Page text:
The lyrical content is incredible and tells a cohesive story. 

Backing up the actual music of “Currents” is a unparalleled lyrical prowess. Tame Impala’s music very often deals with isolation and the limits of interpersonal relationships, and “Currents” isn’t much of a departure. The 13 tracks on “Currents” particularly deal with a narrator who both implicitly and explicitly questions authenticity, control and change. “The Moment,” replying on the repetition of “it’s getting closer,” explores a now-or-never mentality that fades out without any real closure. Of of the most profound lyrics on the album is in the fourth track “Yes I’m Changing.” “They say people never change, but that’s bullshit / they do” challenges the idea that mindset is permanent and that widely-held social views aren’t always the truth. The album ends with “New Person, Same Old Mistakes,” a track that suggests that the narrator’s transformation isn’t all sunshine and roses through changes in voice. For example, “Feel like a brand new person” is followed by a lower and delayed “But you make the same old mistakes,” a style followed throughout the song in spots like “I know that you think it’s fake / Maybe fake’s what I like.” The entire album centers on the uncertainty and skepticism of whether or not people really change and care about how “real” their world really is, which you don’t get much of in today’s popular music.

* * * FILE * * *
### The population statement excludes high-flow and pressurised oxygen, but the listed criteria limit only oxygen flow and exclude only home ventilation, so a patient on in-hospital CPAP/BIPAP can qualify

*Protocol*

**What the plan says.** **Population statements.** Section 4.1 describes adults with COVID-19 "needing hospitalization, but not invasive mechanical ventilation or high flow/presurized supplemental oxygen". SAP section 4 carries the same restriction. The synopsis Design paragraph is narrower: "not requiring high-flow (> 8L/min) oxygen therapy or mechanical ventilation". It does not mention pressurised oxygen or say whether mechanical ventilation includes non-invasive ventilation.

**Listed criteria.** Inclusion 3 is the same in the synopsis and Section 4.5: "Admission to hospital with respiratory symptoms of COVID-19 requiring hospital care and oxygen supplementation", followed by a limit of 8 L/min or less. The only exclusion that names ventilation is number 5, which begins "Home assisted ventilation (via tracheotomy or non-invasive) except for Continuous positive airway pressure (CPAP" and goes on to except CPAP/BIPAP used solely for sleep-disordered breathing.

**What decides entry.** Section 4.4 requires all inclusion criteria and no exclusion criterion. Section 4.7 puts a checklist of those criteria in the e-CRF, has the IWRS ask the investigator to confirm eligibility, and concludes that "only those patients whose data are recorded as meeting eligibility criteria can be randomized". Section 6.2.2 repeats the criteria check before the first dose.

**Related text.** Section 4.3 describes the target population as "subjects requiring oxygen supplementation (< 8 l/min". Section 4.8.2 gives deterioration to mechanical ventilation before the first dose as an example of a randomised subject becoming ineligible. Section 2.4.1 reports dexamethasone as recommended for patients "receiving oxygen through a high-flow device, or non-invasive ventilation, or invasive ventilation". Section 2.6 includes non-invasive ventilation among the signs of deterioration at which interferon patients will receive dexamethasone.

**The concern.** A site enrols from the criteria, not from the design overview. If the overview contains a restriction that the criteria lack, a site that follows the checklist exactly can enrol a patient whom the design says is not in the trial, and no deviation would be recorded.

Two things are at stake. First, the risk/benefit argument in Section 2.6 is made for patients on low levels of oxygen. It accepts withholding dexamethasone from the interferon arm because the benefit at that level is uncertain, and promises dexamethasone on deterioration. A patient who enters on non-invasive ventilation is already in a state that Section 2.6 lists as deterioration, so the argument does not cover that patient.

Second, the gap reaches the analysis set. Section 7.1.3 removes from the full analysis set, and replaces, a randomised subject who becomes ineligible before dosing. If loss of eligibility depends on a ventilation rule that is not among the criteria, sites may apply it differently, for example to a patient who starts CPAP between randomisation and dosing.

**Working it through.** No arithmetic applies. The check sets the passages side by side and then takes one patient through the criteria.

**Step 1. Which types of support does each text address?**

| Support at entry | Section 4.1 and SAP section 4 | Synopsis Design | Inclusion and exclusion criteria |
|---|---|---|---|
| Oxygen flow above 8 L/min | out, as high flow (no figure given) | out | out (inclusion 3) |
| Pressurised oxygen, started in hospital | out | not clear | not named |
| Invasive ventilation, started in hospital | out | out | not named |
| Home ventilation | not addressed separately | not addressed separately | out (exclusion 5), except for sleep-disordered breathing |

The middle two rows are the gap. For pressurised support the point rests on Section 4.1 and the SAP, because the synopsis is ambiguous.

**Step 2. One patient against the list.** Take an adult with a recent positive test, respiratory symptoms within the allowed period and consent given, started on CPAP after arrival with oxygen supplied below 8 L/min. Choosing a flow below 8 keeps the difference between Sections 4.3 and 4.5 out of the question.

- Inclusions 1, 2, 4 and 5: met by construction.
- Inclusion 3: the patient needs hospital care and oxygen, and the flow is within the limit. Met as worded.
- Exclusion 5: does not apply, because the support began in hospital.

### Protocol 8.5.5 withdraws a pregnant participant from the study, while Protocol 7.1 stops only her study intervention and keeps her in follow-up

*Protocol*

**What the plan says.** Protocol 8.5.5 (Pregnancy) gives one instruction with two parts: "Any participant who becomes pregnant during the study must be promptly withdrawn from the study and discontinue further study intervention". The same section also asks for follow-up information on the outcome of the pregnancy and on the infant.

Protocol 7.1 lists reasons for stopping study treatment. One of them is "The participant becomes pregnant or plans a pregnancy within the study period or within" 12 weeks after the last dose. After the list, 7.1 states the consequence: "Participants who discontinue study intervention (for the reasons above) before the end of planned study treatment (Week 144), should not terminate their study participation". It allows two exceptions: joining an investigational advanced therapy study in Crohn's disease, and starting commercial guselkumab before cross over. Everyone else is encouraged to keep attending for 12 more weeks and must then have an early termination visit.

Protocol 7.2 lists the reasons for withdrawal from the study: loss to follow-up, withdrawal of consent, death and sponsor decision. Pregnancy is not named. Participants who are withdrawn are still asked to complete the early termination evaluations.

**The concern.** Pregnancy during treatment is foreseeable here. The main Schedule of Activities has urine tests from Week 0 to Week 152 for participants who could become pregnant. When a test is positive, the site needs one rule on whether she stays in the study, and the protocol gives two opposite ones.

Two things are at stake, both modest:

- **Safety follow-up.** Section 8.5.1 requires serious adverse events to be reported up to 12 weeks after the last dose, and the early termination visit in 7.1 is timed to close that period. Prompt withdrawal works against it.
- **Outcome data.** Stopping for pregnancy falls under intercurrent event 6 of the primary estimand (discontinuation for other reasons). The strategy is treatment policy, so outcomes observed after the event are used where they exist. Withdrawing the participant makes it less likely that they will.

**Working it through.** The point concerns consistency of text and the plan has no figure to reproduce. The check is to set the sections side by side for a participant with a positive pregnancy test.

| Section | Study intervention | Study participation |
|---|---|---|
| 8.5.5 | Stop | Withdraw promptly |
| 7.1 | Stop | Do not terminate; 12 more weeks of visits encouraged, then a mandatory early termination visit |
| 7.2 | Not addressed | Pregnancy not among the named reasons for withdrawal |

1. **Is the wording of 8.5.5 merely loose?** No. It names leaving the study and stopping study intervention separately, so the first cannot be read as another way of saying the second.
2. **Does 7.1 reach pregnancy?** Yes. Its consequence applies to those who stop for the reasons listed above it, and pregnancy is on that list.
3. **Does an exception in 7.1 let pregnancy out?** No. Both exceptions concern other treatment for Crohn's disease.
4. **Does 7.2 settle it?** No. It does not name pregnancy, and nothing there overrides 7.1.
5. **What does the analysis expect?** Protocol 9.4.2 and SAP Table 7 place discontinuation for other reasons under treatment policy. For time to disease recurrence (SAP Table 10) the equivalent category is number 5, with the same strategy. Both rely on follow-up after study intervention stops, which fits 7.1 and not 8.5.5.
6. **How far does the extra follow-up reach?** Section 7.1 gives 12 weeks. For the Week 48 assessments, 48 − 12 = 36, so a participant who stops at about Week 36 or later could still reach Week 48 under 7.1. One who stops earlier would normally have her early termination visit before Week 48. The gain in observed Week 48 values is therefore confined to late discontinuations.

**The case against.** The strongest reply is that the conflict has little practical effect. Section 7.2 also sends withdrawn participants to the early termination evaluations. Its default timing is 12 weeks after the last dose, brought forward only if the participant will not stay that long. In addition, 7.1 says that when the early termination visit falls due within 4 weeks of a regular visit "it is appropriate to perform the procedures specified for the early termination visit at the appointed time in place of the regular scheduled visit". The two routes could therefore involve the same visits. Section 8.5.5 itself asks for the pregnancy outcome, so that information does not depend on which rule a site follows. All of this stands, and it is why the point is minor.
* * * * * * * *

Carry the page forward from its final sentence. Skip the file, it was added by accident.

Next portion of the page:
At the middle of the album, the narrator is also working through both a relationship breakup that reverberates at several points. “Eventually” is about the deterioration of a relationship, which leads into “Gossip,” an instrumental piece that translates the blurriness and emotional fallout of a breakup. But that precedes “The Less I Know The Better,” a song about jealousy and the notion of true love, which is then followed by “Past Life,” a track about reliving memories and experiences. “Disciples” also has the narrator realizing that his former lover has become a different person since the breakup, and that he wants “to be like we used to” and go back to that familiarity. All five of these songs are particularly interesting when you compound them with the role of social media as essentially a personal history book, and how we are constantly forced to remember events and relationships from the past whether we want to or not. We have to relive the relationships and the feelings over and over again because there’s no distance between the past and the present.

For me, “Currents” in many ways echoes the reasons why I loved psychedelic and progressive rock so much. The deep and thoughtful exploration of really heavy themes coupled with interesting and layered sounds makes it a masterpiece, and I’ll be very interested to see if it holds up well and whether or not future listeners will be able to gleam anything about the cultural upheaval of the 2010s. You can buy “Currents” on iTunes or Amazon, or you can listen here.

Listened to “Currents” and want to talk about it? Let’s discuss it in the comments.